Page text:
If that is not a possibility or not your preference, you can secure integrated systems. And that is what the next part of our model is all about.
In the below image, we start by taking steps to hide what our CMS is. As we said, being under the radar has its advantages. The first thing you can do is begin to hide what your platform is so attackers have a more difficult time determining the platform. One easy way to do this is to simply hide the administrative portal! So many WordPress sites expose their /wp-admin location, when hiding it isn’t the most difficult task.
Secondly, we are introducing an idea here of a firewall. This can be either hardware- or software-based. But a firewall between your CMS and your visitors is a cheap and easy step you can take quickly to ensure a higher level of security. The most popular provider that we recommend for this service is CloudFlare.
The next step is to also firewall your server and the individual components. It amazes me how often this is overlooked! This simply means avoiding leaving any open routes of exposure. MySQL, for example, is controlled via ports. Your firewall should always block MySQL ports from the outside world. In the vast majority of cases, it should never be open to outsiders. The same goes for your server in general—lock down as many services as you can. Ideally the only ports open should be for file transit (SSH or FTP, if you must), web traffic, and that is it!
Finally, with those steps taken, it is time to allow visitors to access the site. As represented in the following model, we can see our changes taking effect. Administrators can utilize the administrative portal, as they know where it lives and how to access it. Legitimate visitors are able to access the site through the software firewall. And as you can tell, DDOS attacks are now thwarted thanks to the CloudFlare firewall we have installed.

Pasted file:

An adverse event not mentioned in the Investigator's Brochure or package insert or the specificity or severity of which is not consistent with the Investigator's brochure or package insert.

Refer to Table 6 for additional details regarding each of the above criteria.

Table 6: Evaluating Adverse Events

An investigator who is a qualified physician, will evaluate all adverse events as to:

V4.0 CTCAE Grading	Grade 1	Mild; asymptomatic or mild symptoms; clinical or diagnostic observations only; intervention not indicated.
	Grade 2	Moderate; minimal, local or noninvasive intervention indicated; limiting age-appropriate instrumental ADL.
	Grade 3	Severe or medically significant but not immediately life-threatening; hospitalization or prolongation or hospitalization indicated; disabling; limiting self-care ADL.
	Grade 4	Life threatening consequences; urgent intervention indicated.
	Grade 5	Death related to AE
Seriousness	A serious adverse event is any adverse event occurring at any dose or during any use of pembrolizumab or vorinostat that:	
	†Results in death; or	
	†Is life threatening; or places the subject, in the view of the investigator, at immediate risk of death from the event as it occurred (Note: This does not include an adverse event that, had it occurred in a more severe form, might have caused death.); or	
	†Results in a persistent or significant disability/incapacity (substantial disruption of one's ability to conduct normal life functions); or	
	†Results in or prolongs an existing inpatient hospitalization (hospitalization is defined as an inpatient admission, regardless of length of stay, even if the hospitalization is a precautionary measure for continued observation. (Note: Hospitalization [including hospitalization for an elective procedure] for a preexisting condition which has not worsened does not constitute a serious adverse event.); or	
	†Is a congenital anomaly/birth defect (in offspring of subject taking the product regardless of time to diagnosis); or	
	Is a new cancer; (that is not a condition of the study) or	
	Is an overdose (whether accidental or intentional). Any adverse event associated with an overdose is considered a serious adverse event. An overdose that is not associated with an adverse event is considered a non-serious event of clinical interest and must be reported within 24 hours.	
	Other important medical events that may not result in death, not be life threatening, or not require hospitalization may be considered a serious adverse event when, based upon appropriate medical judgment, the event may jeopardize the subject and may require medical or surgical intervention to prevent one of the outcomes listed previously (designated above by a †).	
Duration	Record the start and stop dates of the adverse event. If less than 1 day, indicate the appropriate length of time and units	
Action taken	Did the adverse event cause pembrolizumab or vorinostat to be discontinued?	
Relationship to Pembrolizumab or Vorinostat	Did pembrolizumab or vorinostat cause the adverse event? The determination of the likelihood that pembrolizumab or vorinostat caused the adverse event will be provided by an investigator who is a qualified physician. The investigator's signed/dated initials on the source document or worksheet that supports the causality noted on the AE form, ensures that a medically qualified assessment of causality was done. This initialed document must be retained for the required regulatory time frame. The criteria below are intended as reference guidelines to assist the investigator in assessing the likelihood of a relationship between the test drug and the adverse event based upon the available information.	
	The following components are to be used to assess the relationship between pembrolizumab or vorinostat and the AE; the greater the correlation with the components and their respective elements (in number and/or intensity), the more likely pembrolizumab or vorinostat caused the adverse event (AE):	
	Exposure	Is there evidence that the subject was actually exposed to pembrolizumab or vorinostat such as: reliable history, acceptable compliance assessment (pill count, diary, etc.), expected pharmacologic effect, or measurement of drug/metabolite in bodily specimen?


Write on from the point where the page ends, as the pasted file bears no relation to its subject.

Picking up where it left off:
However, notice that malicious characters can still access your site. This is something that will always be difficult to lock down completely. However, we have made it harder for them to access the admin panel, harder to determine your platform, and because your components are protected, they are now unable to attack them individually. The ability to access them either using the CMS as a conduit or by attacking components directly is now significantly mitigated.
In looking at the differences from the first part of our model versus the second, you can see how we have secured your installation. We’ve worked to conceal, worked to separate powers and lock down components, and worked to avoid mass attacks with simple, effective, and quick changes to your infrastructure.
Why This Matters
If you are like the vast majority of website owners and operators, you’ve had no idea of the specifics behind how your website and CMS work. The purpose of these models is to give you an understanding of how a CMS looks when taken off the shelf and how it should look with some modifications to ensure a safe and secure installation.
So what are your next steps? You can begin by analyzing and comparing your website to the models. What protections are you missing? What can you do to prepare for the various scenarios we have presented? Do you have the technical know-how to prepare? Do you need help?
Remember, website security matters. A hacked website with stolen data could destroy a company. A defaced website could ruin your reputation. Are you prepared to accept the consequences of not securing your website, for both your company and career?